Space Marine’s name isn’t doing it any favors, but is it more than meets the eye? Honestly, not really. But believe us: that’s a good thing. After a short demo, Relic’s Morten Haugaard told us why.
Warhammer 40,000: Space Marine
Third-person action shooter where you kill the shit out of bad people.
Made by Relic.
That’s pretty much it.
Coming to PC, Xbox 360, and PS3 in September of 2011.
Space Marine won’t convince Ebert that games can be art. It won’t inspire Smart People to go off and do Smart Things. It’s not a revolution – nor does it try to be. And that’s key, because heartbreaking works of staggering genius are nice and all, but after a long day at the office, you don’t want to contemplate the nature of humanity presented metaphorically as a platformer starring bunnies. You want to shoot dudes. Mean dudes. Mean dudes who were born – nay, spawned into existence – for the sole purpose of playing Greedo to your Han Solo .
That’s pretty much Space Marine in a nutshell, except it also has a chainsaw sword that is absolutely delightful. It just feels… right. During our short demo, we piloted our man tank ever forward, shooting and hacking and slashing and eviscerating everything that moved – and that was the game. It was a bloodbath plain and simple, but oddly refreshing in its straightforwardness. Afterward, we sat down for a quick chat with global brand director Morten Haugaard. He even let us keep our entrails, which is something we’re fairly happy about.
VG247: Given the number of games that all but knock it unconscious and steal its space pants, Warhammer 40k’s still a bit of a fringe videogame franchise. Do you think Space Marine has the potential to help the license shed its “geeks-only” label?
Morten Haugaard: We’ve always had the Dawn of War RTS franchise on PC, which is pretty niche. Space Marine is our attempt to bring the Warhammer 40k series to the console games – to the PS3 and Xbox 360 guys. To really get them excited about this rich, deep universe they might not have seen before.
Are you of the opinion that an RTS like Dawn of War simply wouldn’t work on consoles?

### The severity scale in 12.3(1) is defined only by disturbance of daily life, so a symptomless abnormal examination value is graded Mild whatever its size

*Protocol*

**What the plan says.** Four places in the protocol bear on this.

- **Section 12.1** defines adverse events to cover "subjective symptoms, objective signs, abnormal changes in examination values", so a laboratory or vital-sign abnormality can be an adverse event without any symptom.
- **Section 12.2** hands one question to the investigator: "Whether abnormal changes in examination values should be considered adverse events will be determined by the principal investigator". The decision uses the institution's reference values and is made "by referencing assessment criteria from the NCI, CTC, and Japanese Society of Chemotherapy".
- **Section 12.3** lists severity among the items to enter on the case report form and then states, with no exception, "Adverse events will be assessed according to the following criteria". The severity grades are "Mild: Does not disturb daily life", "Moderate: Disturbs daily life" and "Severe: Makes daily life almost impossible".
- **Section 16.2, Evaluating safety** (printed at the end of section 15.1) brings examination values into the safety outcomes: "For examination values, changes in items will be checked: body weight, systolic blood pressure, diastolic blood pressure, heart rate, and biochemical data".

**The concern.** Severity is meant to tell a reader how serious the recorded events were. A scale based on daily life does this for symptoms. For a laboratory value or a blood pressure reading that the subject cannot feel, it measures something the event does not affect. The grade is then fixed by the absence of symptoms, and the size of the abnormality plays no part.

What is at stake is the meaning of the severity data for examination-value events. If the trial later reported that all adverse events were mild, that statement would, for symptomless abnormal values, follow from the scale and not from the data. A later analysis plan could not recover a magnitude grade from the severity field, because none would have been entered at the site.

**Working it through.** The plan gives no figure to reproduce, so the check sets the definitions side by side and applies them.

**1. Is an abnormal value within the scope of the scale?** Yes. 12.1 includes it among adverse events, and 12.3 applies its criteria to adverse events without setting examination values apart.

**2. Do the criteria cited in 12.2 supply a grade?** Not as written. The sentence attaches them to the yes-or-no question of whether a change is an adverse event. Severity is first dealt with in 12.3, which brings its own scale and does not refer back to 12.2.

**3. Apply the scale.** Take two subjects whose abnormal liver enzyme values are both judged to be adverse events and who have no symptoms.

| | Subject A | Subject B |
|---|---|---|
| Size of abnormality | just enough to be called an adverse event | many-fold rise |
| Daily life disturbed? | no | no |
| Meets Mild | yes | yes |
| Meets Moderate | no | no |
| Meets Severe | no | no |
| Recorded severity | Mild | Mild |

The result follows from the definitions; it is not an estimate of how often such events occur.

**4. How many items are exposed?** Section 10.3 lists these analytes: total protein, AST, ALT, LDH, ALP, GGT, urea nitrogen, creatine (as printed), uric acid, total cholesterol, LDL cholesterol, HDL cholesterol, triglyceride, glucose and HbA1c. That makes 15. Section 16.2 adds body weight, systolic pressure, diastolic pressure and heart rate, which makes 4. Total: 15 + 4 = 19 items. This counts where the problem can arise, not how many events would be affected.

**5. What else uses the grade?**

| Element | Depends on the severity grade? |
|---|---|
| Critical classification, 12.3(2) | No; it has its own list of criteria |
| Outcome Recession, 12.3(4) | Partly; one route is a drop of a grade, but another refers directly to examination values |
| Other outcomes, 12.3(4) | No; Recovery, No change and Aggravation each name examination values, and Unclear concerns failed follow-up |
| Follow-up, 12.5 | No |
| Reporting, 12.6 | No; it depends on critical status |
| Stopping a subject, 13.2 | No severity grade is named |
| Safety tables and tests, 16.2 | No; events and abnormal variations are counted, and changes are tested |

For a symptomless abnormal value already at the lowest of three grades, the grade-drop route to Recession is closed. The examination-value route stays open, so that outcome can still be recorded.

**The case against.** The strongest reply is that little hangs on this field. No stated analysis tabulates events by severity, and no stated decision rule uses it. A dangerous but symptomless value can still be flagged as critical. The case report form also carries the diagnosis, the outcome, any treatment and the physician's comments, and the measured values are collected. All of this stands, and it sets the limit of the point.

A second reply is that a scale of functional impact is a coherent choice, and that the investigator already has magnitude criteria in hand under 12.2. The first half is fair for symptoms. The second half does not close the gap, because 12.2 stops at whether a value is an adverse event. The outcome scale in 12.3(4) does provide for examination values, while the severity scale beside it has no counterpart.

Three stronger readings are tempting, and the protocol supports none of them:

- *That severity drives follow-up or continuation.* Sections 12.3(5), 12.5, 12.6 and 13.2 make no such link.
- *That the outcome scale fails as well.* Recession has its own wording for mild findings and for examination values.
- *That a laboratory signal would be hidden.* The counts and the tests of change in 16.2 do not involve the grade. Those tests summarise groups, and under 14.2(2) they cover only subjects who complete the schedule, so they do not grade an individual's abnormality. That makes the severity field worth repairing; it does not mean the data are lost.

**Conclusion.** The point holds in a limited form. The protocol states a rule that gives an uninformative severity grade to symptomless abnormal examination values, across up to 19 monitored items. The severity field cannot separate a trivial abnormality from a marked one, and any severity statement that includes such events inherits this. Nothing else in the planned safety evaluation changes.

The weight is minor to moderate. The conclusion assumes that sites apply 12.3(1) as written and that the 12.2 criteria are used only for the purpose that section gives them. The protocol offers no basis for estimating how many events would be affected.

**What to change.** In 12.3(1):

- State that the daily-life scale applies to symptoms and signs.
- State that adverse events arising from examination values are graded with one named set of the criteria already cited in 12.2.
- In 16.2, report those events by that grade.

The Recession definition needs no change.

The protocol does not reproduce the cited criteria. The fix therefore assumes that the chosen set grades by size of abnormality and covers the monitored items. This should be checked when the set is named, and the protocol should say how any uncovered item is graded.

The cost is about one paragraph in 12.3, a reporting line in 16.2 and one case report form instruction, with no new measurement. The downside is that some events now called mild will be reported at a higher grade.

I mean, it’s a whole different control scheme. RTSes are traditionally keyboard-and-mouse, and that seems to work better on PC. But you never know; there could be an RTS that works really well on console. But with Space Marine, we’re going for that mix of ranged combat you see in third-person action shooters and melee combat that you might see in brawlers like Darksiders.
So basically, you’re all about killing mountains of dudes with weapons that do everything short of firing mountains. Which is great. It seems like every other shooter these days feels the need to incorporate some fun-incinerating gimmick. Motion controls, squad commands, etc. Do you think gamers are starved for a shooter that’s quick and simple?
Gamers are looking for cool gameplay experiences. Whether that’s an RPG mechanic or if it’s something like Space Marine – where it’s all about shooting guys and hacking them with your chainsword, watching the blood fly – it’s all about that cool gameplay experience.
I mean, with Space Marine, we looked at motion control, but decided not to go that route because we wanted to get a more traditional sort of gameplay experience. But I mean, you look at controllers: they used to have just one button on them. You look at the old Atari 2600 one-button four-way directional, and now you’ve got dual analog sticks and six-to-eight buttons. So who knows what the future’s going to hold for motion control games?
“We really want to take back and own what a space marine really means.”